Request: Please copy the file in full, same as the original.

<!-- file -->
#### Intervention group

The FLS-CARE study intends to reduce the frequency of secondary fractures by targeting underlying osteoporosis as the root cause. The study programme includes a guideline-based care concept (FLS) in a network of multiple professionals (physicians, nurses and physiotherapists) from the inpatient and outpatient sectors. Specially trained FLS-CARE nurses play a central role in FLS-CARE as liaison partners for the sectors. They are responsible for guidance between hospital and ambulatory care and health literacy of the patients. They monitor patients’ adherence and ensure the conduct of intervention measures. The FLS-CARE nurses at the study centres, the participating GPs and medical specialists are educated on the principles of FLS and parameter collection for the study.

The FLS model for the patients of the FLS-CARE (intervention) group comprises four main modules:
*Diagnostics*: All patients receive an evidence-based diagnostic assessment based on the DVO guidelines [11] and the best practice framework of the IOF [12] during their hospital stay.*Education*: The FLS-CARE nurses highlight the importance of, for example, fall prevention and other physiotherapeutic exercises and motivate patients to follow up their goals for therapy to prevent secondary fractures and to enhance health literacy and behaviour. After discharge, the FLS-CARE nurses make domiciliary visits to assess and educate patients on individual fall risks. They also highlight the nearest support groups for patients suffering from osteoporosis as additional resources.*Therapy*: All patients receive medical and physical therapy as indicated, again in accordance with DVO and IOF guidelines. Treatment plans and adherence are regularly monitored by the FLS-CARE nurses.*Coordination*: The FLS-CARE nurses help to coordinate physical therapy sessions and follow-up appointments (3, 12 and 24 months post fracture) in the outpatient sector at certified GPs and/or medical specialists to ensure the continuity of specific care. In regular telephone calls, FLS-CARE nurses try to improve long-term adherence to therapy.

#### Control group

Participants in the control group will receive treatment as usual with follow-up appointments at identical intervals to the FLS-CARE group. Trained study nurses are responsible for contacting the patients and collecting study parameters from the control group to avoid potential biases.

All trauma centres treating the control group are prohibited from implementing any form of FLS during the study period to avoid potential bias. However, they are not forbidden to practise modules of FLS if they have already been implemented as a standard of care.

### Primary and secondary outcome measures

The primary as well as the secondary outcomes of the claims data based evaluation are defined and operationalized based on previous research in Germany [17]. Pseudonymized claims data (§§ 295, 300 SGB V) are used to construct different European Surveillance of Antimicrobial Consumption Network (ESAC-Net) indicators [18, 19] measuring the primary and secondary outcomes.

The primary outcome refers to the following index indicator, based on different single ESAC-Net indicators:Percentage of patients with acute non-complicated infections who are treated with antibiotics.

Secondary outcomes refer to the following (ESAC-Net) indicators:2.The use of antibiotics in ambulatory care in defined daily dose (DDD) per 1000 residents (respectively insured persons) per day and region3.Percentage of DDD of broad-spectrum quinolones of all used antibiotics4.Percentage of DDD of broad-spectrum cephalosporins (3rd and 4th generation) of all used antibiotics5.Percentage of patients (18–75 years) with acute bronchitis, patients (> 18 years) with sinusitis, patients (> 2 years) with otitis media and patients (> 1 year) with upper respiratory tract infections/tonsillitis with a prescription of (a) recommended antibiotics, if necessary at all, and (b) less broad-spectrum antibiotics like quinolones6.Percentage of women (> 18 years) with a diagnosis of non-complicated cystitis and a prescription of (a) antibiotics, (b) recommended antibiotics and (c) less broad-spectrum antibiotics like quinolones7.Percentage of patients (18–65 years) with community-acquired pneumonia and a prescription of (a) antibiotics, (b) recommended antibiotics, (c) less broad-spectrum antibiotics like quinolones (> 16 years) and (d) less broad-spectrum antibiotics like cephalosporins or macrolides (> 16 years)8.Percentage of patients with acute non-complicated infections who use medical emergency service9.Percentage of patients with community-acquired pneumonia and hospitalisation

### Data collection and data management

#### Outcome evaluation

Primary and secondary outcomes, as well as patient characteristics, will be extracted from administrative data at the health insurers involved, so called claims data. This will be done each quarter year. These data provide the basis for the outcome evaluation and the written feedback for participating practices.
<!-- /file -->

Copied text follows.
#### Intervention group

The FLS-CARE study intends to reduce the frequency of secondary fractures by targeting underlying osteoporosis as the root cause. The study programme includes a guideline-based care concept (FLS) in a network of multiple professionals (physicians, nurses and physiotherapists) from the inpatient and outpatient sectors. Specially trained FLS-CARE nurses play a central role in FLS-CARE as liaison partners for the sectors. They are responsible for guidance between hospital and ambulatory care and health literacy of the patients. They monitor patients’ adherence and ensure the conduct of intervention measures. The FLS-CARE nurses at the study centres, the participating GPs and medical specialists are educated on the principles of FLS and parameter collection for the study.

The FLS model for the patients of the FLS-CARE (intervention) group comprises four main modules:
*Diagnostics*: All patients receive an evidence-based diagnostic assessment based on the DVO guidelines [11] and the best practice framework of the IOF [12] during their hospital stay.*Education*: The FLS-CARE nurses highlight the importance of, for example, fall prevention and other physiotherapeutic exercises and motivate patients to follow up their goals for therapy to prevent secondary fractures and to enhance health literacy and behaviour. After discharge, the FLS-CARE nurses make domiciliary visits to assess and educate patients on individual fall risks. They also highlight the nearest support groups for patients suffering from osteoporosis as additional resources.*Therapy*: All patients receive medical and physical therapy as indicated, again in accordance with DVO and IOF guidelines. Treatment plans and adherence are regularly monitored by the FLS-CARE nurses.*Coordination*: The FLS-CARE nurses help to coordinate physical therapy sessions and follow-up appointments (3, 12 and 24 months post fracture) in the outpatient sector at certified GPs and/or medical specialists to ensure the continuity of specific care. In regular telephone calls, FLS-CARE nurses try to improve long-term adherence to therapy.

#### Control group

Participants in the control group will receive treatment as usual with follow-up appointments at identical intervals to the FLS-CARE group. Trained study nurses are responsible for contacting the patients and collecting study parameters from the control group to avoid potential biases.

All trauma centres treating the control group are prohibited from implementing any form of FLS during the study period to avoid potential bias. However, they are not forbidden to practise modules of FLS if they have already been implemented as a standard of care.

### Primary and secondary outcome measures

The primary as well as the secondary outcomes of the claims data based evaluation are defined and operationalized based on previous research in Germany [17]. Pseudonymized claims data (§§ 295, 300 SGB V) are used to construct different European Surveillance of Antimicrobial Consumption Network (ESAC-Net) indicators [18, 19] measuring the primary and secondary outcomes.

The primary outcome refers to the following index indicator, based on different single ESAC-Net indicators:Percentage of patients with acute non-complicated infections who are treated with antibiotics.

Secondary outcomes refer to the following (ESAC-Net) indicators:2.The use of antibiotics in ambulatory care in defined daily dose (DDD) per 1000 residents (respectively insured persons) per day and region3.Percentage of DDD of broad-spectrum quinolones of all used antibiotics4.Percentage of DDD of broad-spectrum cephalosporins (3rd and 4th generation) of all used antibiotics5.Percentage of patients (18–75 years) with acute bronchitis, patients (> 18 years) with sinusitis, patients (> 2 years) with otitis media and patients (> 1 year) with upper respiratory tract infections/tonsillitis with a prescription of (a) recommended antibiotics, if necessary at all, and (b) less broad-spectrum antibiotics like quinolones6.Percentage of women (> 18 years) with a diagnosis of non-complicated cystitis and a prescription of (a) antibiotics, (b) recommended antibiotics and (c) less broad-spectrum antibiotics like quinolones7.Percentage of patients (18–65 years) with community-acquired pneumonia and a prescription of (a) antibiotics, (b) recommended antibiotics, (c) less broad-spectrum antibiotics like quinolones (> 16 years) and (d) less broad-spectrum antibiotics like cephalosporins or macrolides (> 16 years)8.Percentage of patients with acute non-complicated infections who use medical emergency service9.Percentage of patients with community-acquired pneumonia and hospitalisation

### Data collection and data management

#### Outcome evaluation

Primary and secondary outcomes, as well as patient characteristics, will be extracted from administrative data at the health insurers involved, so called claims data. This will be done each quarter year. These data provide the basis for the outcome evaluation and the written feedback for participating practices.